Do you want to live forever? In today’s youth obsessed culture, there is big value placed on staying young. But how young and for how long? For most of us, adulthood has been a ride of highs and lows. There have been amazing years, tough years and some we’d like to erase and re-do. When I was growing up, my father turned 39 every birthday for 5 years. Is that a good age to be forever?
The idea of immortality begs many questions. Primarily, why? What is the value in being on the earth, day after day, year after year, century after century? What more could we get out of life if we continued to live forever? Would living forever be the way to ensure that we are not forgotten?
As far as medical advances have come, science has still not found a way to stave off death. Medicine can certainly prolong the experience of living with illness. ICUs are full of people who are alive merely because there is electricity supplied to machines which are pumping hearts and delivering oxygen. They are alive because the machines keep them that way. At what point is this deemed “living” as opposed to “not medically dead”? Would they want to stay attached to the machines forever?
Death is useful as it marks the end of disease and physical suffering. Imagine being 567 years old with bad knees for 3 centuries, incontinence, terrible eyesight, impotence and a heart terrible condition. There would certainly be no surprise birthday parties for you! And birthdays would lose their meaning after the 300th revolution around the sun, don’t you think? As would holidays, springtime, the presidential elections, and any other occasion which marks the passage of time.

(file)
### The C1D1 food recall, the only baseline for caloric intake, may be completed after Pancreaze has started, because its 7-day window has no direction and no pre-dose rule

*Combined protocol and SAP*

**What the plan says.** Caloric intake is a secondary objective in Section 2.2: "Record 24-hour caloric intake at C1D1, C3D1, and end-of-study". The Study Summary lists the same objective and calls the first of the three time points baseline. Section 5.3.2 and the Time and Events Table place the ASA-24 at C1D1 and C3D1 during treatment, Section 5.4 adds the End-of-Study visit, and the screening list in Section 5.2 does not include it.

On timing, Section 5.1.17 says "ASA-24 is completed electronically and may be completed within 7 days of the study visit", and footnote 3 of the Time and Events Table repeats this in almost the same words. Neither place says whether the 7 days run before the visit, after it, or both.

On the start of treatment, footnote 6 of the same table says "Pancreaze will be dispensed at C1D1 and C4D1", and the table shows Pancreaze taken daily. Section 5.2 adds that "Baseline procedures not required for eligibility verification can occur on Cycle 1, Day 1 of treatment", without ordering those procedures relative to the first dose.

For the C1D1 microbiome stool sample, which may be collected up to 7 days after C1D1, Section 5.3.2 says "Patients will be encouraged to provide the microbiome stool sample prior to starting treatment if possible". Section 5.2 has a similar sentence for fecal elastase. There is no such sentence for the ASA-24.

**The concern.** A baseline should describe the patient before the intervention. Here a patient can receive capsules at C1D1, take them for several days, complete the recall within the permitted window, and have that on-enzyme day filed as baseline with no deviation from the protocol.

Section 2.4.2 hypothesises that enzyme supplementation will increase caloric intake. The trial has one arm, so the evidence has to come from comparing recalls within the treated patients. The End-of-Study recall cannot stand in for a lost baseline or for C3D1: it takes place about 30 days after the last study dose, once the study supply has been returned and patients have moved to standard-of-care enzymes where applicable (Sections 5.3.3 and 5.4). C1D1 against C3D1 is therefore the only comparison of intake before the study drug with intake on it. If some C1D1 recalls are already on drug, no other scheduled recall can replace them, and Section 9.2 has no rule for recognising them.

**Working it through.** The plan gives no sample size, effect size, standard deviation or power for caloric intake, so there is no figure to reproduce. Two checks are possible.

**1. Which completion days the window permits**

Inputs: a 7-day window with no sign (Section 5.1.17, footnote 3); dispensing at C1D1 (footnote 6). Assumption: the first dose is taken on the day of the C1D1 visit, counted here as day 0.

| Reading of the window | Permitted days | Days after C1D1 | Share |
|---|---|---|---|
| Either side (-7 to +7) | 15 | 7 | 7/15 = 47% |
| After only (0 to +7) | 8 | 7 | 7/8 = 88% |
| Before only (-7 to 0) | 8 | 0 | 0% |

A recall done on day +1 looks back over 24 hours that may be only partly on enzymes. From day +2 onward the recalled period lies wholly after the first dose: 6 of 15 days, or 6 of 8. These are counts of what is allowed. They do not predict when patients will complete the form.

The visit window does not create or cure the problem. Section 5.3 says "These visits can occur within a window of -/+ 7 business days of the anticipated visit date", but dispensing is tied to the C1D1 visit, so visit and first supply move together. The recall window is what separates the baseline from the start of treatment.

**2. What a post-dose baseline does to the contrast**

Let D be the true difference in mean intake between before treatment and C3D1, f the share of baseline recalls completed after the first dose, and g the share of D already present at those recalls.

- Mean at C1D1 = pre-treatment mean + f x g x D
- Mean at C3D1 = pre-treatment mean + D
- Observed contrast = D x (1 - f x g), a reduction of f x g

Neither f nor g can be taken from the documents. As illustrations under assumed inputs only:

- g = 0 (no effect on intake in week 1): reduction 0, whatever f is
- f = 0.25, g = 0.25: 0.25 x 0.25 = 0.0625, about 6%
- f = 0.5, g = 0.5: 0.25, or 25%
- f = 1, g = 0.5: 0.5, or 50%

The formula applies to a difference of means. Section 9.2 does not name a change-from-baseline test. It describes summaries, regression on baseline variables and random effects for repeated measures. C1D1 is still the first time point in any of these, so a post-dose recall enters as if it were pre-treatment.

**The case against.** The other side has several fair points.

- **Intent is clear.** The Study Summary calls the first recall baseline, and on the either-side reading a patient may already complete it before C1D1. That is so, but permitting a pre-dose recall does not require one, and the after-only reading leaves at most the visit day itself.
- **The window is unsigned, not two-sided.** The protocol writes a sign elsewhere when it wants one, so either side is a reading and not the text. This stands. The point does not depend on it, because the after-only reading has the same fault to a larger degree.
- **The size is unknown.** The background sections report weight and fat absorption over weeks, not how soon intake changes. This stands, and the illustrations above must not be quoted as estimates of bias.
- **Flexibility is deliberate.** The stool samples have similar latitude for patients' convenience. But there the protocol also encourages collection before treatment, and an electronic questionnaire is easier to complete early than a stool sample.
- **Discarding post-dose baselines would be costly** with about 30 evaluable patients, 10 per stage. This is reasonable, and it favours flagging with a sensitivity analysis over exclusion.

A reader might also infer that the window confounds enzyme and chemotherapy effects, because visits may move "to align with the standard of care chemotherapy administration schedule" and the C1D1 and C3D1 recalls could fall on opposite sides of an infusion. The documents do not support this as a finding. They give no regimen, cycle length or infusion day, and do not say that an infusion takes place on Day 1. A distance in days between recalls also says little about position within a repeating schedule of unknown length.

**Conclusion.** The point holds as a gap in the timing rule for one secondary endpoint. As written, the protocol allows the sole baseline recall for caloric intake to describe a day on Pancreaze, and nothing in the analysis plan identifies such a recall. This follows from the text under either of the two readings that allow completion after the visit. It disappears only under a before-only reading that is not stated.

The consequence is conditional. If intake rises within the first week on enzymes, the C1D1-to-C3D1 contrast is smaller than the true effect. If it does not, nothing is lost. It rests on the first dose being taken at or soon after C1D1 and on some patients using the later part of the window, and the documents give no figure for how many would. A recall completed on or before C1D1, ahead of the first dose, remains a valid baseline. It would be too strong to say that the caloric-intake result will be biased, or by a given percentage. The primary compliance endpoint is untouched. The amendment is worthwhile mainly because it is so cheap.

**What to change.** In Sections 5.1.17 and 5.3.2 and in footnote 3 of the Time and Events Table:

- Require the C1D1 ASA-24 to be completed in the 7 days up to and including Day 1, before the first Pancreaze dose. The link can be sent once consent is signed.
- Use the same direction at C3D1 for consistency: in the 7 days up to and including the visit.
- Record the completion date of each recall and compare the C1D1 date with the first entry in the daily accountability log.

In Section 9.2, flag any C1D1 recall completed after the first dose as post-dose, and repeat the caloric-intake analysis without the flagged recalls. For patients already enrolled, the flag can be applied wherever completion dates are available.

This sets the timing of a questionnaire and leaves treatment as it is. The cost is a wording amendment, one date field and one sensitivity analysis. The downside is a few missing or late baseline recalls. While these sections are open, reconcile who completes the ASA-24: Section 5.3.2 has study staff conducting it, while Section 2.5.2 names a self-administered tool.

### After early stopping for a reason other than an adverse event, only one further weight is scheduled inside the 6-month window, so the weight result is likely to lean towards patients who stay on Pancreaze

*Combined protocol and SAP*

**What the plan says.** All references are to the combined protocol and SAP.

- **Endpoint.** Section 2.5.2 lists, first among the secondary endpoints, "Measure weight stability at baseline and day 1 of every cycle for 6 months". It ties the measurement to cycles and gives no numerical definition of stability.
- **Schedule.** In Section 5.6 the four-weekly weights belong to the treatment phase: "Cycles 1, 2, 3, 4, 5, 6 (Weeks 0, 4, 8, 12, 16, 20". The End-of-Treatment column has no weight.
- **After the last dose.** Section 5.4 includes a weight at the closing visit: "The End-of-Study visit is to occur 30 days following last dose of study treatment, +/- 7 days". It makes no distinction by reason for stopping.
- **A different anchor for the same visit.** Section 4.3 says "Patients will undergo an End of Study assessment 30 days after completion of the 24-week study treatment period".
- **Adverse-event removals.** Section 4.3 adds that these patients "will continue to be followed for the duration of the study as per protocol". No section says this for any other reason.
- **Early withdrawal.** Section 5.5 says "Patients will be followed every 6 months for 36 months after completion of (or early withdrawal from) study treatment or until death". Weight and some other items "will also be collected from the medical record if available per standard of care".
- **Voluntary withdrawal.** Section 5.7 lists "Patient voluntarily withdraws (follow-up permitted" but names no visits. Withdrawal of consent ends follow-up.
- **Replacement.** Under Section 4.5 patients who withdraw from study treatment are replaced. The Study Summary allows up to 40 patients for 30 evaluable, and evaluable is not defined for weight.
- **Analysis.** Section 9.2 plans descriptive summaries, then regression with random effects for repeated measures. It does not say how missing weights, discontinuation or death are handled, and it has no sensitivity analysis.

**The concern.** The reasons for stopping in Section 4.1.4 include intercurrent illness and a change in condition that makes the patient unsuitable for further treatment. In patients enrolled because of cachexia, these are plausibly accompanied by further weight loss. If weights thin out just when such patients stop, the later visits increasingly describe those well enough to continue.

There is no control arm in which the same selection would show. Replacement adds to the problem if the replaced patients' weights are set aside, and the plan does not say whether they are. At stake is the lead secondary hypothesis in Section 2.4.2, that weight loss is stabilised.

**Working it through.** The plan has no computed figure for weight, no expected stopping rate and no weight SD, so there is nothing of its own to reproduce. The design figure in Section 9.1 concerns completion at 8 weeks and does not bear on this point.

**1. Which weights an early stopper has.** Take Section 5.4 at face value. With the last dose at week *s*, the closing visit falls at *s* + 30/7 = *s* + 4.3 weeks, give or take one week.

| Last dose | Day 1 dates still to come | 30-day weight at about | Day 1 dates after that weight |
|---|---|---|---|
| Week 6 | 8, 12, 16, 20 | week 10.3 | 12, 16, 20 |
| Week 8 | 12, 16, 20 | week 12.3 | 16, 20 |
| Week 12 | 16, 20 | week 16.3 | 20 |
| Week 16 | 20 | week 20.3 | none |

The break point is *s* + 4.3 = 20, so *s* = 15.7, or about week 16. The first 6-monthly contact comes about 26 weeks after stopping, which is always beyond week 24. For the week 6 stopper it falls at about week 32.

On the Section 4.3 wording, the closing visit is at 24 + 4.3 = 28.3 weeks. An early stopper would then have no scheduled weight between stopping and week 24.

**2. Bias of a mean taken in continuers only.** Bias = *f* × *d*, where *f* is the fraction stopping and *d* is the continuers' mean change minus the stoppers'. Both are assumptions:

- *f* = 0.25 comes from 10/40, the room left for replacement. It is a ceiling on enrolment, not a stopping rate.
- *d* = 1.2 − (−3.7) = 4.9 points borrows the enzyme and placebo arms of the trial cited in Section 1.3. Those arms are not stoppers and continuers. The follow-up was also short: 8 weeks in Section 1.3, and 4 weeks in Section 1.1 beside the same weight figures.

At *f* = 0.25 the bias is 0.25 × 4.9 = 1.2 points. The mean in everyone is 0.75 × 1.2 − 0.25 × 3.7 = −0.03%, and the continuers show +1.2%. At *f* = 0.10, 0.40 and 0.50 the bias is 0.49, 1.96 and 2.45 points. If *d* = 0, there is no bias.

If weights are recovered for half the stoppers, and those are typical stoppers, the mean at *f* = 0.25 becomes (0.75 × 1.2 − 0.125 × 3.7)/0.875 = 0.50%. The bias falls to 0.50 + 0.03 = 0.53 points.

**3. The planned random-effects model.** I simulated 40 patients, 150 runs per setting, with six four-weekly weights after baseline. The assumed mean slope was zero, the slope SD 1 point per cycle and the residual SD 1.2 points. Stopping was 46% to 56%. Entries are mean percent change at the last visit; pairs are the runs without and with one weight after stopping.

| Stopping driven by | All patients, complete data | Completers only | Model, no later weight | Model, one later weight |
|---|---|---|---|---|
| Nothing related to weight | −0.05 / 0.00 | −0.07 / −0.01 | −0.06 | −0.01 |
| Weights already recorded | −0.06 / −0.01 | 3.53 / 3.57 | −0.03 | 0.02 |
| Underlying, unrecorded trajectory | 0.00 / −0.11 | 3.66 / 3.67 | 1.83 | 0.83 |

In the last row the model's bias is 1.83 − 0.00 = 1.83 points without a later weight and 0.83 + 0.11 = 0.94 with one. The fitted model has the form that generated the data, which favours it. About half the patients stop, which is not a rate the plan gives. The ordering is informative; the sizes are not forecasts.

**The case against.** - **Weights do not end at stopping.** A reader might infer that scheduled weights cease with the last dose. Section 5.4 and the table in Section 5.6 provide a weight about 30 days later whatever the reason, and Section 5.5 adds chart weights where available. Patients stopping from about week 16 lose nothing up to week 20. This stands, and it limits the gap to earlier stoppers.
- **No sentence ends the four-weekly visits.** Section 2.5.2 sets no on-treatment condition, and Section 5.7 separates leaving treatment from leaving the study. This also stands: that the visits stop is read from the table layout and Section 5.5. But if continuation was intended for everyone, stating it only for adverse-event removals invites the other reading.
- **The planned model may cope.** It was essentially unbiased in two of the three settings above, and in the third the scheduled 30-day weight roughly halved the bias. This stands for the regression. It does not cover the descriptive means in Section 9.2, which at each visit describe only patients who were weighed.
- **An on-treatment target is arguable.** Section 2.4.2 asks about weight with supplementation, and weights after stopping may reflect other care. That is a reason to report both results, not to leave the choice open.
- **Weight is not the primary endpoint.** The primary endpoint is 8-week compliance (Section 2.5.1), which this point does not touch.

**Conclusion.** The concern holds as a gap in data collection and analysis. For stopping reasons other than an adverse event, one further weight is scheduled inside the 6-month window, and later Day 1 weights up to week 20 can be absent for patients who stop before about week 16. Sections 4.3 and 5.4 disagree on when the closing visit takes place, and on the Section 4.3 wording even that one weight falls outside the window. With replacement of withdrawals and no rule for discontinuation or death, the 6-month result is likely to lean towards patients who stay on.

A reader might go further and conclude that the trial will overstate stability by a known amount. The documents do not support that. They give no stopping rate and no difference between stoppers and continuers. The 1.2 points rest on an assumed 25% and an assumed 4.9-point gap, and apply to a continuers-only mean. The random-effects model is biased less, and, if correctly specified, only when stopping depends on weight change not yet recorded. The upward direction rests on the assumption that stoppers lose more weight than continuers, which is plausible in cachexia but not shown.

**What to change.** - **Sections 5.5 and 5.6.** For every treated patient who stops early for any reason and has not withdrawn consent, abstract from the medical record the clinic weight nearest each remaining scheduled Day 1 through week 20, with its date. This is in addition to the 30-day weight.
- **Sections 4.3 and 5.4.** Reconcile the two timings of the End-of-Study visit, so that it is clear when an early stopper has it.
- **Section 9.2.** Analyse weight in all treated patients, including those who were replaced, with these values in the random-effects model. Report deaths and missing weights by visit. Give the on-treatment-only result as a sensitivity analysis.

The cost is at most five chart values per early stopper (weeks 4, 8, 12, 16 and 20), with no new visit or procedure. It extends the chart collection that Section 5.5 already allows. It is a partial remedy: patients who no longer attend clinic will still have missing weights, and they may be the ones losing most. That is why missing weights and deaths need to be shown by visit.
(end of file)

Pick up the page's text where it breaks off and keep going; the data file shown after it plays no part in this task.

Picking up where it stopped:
In order to make living forever enjoyable, we’d have to eradicate disease and degeneration all together. And while medicine has made may advances, it has yet to find a cure for the most common diseases of our time. This hasn’t stopped some companies and individuals from seeking ways around death. Last year, a couple in Thailand had the brain of their 2 year old daughter cryogenically frozen moments after her death in hopes that she’ll be brought back to life when science catches up to this desire. In her brief life, she was a light; loving and kind. And her swift rare brain cancer robbed her of a full life and an opportunity to share her light with the world. Her parents, medical engineers, wish for her to have that chance. She is the youngest person to undergo this treatment and her nickname was Einz—German meaning the number one.
As of 2014, over 250 people have been cryogenically frozen. The foundation of cryonics is that death is a process and not an event. It seeks to prevent loss of information within the brain that encodes memory and personal identity. It also rests on the belief that aging itself will be a treatable, reversible condition as medicine attains full control of the human body. In cases where only the brain is preserved, cryonics believes that the brain cells can be prodded to regrow the body in the process that made the body in the first place.
If this all sounds like science fiction, at best it’s an interesting idea in the field of immortality. It is also hope for those who want to live forever. Martine Rothblatt, CEO of United Therapeutics, transhumanist, author of Virtually Human, and pioneer in the world of artificial intelligence stands by the motto “death is optional.” If it is and people can live on healthy and happy, keep the party going! However, what would you do with your life that you aren’t doing in this finite life span you have now? My father eventually turned 40. May I also have the honor to grow old one day. Eventually.